It’s worth pointing out again that these talks are not meant to be the last word on any subject but are aiming to be a seed thought in the middle of a general chat and music show.

For some while now my observation of the world has made me feel that we are living in increasingly troubled times – what with the conflicts in Syria and Iraq and what’s been going on in Ukraine and Nigeria, not to mention the ebola crisis. So I was astonished when one of my church members who is very astute about these things sent me an article from a reputable newspaper that demonstrates in black and white that in fact things are getting better – there are actually fewer wars at the moment and fewer civilians, women and children being killed and injured.

I was forced to think again and I came to the conclusion that what has changed is the increasing visibility and horror of what is being done, often in the name of religion. The Charlie Hebdo attacks in Paris were incredibly traumatic for France and for the world even though a comparatively small number of people were killed – and I say that without minimising the enormity of what was done in Paris. Similarly, pictures and videos of the hostage outrages in the Middle East are enough to chill the most optimistic heart.

What can we do? Well, I think there’s an important signpost in one of the films which has just hit our screens but which controversially wasn’t nominated for one of those BAFTA awards much in the news at the moment. Benedict Cumberbatch said of the actor who plays Martin Luther King in the movie Selma, ‘I wish David Oyelowo was here tonight. I don’t understand it. He would have got my vote.’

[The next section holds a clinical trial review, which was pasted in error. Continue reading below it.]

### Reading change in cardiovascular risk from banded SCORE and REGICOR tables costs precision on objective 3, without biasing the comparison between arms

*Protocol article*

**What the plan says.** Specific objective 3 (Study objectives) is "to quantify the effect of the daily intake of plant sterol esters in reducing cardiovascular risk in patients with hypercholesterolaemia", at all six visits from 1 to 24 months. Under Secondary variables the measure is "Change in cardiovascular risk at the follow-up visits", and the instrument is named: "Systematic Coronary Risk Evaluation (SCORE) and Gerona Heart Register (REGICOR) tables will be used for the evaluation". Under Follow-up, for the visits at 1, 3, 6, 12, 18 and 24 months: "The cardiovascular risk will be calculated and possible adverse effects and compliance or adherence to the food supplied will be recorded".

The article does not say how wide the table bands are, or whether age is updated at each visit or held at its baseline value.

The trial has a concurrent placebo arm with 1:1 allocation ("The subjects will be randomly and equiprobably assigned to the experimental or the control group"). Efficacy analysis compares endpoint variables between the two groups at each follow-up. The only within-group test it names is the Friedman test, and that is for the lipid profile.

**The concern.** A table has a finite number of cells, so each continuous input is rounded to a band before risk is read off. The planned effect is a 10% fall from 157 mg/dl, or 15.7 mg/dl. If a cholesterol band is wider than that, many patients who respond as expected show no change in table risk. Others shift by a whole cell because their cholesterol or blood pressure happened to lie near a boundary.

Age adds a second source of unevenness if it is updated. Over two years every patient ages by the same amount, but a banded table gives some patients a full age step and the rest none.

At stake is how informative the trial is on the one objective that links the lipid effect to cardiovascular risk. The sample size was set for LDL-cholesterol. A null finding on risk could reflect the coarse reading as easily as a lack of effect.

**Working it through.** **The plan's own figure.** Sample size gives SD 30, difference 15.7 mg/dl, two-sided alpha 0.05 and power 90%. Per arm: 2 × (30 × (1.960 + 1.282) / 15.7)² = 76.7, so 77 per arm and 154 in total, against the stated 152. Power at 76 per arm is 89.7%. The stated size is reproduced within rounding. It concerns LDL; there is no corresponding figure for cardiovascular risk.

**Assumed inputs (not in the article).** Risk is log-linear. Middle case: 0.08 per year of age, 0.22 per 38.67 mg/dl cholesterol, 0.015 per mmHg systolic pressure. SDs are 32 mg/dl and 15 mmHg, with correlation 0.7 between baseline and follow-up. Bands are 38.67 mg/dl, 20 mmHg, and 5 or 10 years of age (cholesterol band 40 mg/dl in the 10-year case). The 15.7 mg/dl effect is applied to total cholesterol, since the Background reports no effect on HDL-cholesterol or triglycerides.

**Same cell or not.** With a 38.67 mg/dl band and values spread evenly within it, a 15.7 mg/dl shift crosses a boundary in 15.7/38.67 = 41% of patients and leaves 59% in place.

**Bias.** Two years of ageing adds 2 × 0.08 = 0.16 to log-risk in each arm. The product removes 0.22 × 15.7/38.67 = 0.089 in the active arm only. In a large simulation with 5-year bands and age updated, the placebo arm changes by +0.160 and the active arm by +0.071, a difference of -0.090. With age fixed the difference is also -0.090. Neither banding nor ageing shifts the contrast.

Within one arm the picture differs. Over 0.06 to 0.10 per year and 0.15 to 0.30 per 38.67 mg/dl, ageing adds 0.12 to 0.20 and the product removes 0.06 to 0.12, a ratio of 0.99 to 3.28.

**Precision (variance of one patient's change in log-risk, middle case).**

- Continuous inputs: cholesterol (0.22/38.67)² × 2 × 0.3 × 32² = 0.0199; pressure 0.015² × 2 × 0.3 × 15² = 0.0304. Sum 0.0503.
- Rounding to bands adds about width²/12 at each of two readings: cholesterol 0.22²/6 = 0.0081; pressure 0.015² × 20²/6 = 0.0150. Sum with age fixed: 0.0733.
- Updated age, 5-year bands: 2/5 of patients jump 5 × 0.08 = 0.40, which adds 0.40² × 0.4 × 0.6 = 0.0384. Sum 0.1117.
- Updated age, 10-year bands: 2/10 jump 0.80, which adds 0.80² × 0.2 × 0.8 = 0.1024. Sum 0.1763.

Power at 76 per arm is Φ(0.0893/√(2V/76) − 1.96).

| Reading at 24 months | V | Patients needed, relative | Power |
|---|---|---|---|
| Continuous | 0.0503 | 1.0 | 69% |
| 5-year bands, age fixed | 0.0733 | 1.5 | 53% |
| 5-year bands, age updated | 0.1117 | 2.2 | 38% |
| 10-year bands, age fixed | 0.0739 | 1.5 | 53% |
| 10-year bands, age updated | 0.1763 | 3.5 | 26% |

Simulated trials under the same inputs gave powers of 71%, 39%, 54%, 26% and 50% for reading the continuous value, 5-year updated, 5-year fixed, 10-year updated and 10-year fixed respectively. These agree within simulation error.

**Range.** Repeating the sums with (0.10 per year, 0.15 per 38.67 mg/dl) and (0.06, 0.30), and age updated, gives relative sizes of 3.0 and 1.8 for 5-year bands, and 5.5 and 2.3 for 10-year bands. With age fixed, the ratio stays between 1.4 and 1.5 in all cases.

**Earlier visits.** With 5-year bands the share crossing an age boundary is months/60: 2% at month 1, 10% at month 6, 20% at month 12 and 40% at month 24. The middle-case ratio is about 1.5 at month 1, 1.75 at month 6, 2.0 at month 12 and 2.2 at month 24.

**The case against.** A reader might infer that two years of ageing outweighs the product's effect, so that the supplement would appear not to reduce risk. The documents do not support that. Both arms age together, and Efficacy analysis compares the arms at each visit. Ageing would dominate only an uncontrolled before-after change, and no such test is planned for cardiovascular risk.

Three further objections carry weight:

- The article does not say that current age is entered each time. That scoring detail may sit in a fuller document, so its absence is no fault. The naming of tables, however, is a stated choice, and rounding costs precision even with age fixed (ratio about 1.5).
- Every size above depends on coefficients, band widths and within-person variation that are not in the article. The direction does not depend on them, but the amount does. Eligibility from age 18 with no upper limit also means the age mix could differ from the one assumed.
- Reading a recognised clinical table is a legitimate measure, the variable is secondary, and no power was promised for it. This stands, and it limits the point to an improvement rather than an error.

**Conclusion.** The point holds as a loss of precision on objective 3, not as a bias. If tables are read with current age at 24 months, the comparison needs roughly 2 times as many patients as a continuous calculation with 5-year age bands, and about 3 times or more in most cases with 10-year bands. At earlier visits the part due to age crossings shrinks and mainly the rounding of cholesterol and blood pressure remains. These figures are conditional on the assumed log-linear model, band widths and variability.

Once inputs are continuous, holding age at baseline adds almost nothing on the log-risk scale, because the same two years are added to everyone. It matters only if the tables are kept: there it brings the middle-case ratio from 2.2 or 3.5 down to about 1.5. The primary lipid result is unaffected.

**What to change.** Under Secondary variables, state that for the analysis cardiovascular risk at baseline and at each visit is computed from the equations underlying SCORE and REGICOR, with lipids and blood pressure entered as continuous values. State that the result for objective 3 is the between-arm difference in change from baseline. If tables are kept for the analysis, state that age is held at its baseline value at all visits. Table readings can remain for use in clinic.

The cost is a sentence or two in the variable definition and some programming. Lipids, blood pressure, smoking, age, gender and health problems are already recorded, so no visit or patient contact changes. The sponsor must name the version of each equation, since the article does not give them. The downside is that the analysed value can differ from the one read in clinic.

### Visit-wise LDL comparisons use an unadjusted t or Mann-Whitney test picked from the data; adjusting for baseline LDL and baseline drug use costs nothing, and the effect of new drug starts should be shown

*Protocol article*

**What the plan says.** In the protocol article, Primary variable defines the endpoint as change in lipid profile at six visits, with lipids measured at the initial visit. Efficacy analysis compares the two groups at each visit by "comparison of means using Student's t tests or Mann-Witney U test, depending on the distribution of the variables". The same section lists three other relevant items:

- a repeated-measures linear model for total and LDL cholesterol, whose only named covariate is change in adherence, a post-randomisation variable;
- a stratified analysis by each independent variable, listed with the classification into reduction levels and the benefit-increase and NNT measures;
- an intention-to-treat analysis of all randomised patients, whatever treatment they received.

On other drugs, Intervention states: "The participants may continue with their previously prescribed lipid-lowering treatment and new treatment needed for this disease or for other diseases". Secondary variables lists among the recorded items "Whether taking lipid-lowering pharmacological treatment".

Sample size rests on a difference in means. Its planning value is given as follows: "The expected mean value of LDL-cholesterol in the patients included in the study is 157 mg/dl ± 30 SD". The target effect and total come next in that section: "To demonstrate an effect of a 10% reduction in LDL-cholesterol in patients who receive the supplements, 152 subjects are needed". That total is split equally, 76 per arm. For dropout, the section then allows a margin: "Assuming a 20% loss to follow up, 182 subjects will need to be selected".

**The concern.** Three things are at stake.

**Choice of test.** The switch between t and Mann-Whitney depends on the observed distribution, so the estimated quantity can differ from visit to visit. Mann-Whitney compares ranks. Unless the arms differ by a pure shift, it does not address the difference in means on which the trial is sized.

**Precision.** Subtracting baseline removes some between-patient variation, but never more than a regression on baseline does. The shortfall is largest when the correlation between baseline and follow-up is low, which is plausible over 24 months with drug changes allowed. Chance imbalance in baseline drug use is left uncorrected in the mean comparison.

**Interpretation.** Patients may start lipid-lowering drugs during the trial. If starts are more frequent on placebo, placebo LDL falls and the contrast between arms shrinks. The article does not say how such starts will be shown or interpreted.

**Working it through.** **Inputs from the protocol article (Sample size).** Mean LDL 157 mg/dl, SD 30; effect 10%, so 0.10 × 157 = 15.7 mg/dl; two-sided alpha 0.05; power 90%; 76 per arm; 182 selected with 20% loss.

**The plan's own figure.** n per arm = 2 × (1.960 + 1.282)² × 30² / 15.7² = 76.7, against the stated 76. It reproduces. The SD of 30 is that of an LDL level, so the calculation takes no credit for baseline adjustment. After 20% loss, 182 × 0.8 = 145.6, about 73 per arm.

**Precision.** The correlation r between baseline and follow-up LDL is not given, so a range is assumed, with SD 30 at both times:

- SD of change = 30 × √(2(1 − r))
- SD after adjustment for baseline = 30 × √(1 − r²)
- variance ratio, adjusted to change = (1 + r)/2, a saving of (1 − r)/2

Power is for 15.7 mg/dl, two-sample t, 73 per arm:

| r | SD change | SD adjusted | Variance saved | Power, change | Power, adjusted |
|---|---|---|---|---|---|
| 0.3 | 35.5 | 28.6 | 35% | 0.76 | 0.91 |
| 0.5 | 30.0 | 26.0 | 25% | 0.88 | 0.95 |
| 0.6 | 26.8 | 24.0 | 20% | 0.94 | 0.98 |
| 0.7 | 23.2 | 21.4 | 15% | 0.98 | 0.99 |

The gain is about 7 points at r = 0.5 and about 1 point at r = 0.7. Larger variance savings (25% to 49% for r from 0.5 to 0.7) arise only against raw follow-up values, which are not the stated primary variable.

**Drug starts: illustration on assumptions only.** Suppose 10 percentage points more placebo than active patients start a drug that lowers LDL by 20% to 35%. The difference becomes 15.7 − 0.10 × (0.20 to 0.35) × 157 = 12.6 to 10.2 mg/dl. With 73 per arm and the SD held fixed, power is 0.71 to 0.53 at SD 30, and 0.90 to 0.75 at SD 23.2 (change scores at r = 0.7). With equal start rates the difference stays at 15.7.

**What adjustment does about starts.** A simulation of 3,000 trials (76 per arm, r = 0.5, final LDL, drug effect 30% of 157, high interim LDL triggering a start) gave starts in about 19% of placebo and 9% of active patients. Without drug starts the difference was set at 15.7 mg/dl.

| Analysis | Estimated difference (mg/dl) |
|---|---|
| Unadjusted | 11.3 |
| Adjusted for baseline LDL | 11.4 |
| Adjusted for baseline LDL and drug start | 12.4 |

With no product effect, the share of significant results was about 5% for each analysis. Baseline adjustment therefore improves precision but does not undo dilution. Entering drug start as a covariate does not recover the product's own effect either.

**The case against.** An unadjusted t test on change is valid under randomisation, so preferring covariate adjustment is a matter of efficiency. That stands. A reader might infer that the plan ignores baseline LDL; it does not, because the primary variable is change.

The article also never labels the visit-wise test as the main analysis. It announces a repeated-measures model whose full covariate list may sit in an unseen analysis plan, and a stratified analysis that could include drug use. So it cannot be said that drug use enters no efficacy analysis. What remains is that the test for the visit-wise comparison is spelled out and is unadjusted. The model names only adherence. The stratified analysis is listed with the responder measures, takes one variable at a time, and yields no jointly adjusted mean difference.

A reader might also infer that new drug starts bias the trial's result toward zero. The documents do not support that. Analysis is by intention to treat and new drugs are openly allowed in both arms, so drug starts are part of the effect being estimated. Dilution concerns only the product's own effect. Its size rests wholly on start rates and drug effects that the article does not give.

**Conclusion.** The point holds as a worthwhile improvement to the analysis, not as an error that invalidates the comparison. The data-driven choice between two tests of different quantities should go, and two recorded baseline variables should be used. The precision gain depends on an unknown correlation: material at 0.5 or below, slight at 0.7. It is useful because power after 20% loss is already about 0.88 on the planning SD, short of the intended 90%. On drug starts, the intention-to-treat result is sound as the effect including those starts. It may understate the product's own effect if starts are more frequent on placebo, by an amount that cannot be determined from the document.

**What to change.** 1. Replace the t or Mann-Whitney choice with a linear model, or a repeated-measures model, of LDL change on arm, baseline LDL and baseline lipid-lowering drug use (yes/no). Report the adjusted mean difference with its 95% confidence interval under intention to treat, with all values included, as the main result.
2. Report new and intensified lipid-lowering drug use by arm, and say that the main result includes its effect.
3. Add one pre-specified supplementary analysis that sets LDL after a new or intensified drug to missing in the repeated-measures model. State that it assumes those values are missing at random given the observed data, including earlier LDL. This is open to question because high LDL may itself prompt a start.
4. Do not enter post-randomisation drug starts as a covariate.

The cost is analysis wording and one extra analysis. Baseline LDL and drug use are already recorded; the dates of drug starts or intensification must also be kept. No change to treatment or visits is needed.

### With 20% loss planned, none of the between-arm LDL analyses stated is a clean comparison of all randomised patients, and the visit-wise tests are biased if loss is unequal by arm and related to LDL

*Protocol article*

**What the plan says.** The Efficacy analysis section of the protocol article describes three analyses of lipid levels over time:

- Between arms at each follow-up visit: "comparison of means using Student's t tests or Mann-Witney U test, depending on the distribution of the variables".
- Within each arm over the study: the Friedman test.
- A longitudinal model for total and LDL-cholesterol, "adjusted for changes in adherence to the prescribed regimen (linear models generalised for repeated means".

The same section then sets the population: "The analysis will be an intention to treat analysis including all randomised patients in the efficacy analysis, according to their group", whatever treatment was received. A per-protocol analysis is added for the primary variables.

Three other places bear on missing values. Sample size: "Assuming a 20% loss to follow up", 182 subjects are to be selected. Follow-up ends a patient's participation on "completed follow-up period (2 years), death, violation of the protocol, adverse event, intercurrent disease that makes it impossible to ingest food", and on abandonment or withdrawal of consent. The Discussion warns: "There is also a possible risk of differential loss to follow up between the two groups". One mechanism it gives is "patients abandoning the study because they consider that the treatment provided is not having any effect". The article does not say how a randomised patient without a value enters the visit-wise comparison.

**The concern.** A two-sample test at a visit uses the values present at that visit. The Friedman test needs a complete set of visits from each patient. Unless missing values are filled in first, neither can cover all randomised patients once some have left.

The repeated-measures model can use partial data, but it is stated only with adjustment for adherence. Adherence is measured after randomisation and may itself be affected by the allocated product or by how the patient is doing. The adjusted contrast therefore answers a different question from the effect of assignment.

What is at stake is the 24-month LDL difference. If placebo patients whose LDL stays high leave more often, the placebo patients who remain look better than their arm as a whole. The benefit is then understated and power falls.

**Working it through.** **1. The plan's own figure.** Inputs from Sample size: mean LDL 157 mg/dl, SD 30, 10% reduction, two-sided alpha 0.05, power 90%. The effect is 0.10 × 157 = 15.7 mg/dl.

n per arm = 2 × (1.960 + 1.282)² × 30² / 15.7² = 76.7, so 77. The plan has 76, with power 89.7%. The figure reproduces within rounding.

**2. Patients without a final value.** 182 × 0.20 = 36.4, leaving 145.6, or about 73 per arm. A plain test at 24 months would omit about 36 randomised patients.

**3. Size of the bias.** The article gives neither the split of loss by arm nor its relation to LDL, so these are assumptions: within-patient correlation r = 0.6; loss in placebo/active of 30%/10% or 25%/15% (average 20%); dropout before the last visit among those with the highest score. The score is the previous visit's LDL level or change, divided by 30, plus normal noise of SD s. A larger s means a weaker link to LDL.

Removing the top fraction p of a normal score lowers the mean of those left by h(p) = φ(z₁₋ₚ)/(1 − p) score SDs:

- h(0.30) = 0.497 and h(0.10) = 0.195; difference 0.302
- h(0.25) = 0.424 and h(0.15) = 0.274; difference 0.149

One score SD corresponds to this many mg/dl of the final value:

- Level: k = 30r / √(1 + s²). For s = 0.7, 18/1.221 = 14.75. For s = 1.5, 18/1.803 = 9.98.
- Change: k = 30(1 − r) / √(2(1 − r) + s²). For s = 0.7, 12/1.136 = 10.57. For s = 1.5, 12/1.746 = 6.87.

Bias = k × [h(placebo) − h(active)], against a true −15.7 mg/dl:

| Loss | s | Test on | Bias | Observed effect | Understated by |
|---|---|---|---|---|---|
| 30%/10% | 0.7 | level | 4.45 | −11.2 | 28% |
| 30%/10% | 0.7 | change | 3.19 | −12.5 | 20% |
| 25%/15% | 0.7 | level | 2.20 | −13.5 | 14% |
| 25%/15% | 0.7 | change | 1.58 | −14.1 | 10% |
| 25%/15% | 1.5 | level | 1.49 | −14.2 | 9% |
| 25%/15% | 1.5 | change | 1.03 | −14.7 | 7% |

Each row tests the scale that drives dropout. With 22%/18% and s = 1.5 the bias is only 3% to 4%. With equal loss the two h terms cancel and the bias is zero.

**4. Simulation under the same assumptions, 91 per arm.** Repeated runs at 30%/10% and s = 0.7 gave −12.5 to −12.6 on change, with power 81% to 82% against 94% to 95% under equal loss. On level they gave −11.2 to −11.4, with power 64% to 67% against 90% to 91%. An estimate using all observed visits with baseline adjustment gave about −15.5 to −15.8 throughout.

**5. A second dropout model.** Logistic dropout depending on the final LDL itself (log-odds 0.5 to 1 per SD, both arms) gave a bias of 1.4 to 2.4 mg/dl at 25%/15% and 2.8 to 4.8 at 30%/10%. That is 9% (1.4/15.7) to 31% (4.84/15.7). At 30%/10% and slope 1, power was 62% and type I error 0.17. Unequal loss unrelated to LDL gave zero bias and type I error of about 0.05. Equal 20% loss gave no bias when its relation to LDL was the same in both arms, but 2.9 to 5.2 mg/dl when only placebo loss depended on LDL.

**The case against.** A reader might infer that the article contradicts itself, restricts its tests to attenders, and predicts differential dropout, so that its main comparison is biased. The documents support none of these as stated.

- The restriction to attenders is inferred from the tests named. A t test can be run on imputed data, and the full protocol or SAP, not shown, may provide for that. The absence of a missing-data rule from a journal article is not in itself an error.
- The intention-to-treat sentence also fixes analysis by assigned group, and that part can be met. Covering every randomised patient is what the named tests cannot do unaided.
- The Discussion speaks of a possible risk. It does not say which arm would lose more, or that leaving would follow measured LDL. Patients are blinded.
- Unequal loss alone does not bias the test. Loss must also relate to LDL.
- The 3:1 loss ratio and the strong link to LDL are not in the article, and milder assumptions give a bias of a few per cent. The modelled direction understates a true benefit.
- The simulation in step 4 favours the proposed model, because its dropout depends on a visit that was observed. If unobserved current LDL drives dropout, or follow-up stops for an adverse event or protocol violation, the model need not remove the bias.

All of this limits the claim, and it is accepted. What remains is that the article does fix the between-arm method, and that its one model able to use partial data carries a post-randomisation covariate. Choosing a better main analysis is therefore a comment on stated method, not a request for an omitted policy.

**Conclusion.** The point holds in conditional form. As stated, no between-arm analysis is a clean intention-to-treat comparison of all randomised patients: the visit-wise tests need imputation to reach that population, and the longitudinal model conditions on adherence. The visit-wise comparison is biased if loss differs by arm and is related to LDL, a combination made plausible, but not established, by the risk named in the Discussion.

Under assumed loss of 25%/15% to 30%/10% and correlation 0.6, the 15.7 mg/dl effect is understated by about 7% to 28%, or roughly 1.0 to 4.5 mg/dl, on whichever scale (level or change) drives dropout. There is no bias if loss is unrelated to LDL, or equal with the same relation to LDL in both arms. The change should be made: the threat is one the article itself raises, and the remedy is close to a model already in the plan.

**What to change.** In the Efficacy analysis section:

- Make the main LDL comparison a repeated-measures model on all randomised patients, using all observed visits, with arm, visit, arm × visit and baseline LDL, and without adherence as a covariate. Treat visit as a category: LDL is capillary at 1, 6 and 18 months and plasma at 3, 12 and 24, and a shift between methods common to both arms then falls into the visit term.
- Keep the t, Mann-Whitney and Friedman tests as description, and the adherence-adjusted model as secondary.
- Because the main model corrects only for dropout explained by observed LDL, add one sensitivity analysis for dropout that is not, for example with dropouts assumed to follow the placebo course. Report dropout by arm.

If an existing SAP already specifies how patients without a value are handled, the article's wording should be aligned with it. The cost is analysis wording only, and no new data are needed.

Quite apart from the brilliant performance of the lead player, I think this is a vital film for our times. The story is a familiar one but no less important for that. Doctor King was the leader of a movement that refused to use violence to confront the evil of racial segregation and won the day even though there is still much injustice to be overcome. Of course, it cost King himself his life.

Naturally, it isn’t given to many of us to head up a movement like that and we may think our actions are insignificant. We also need to grapple with the notion that sometimes war may be justified. We can be uncomfortably aware that even the best of us – even people like Martin Luther King – often have serious flaws as people. All the same, when faced with the evils of our day I think we must all have a basic commitment to a principle that comes to us from the Bible and is perfectly illustrated in Selma: ‘Do not be overcome by evil but overcome evil with good.’


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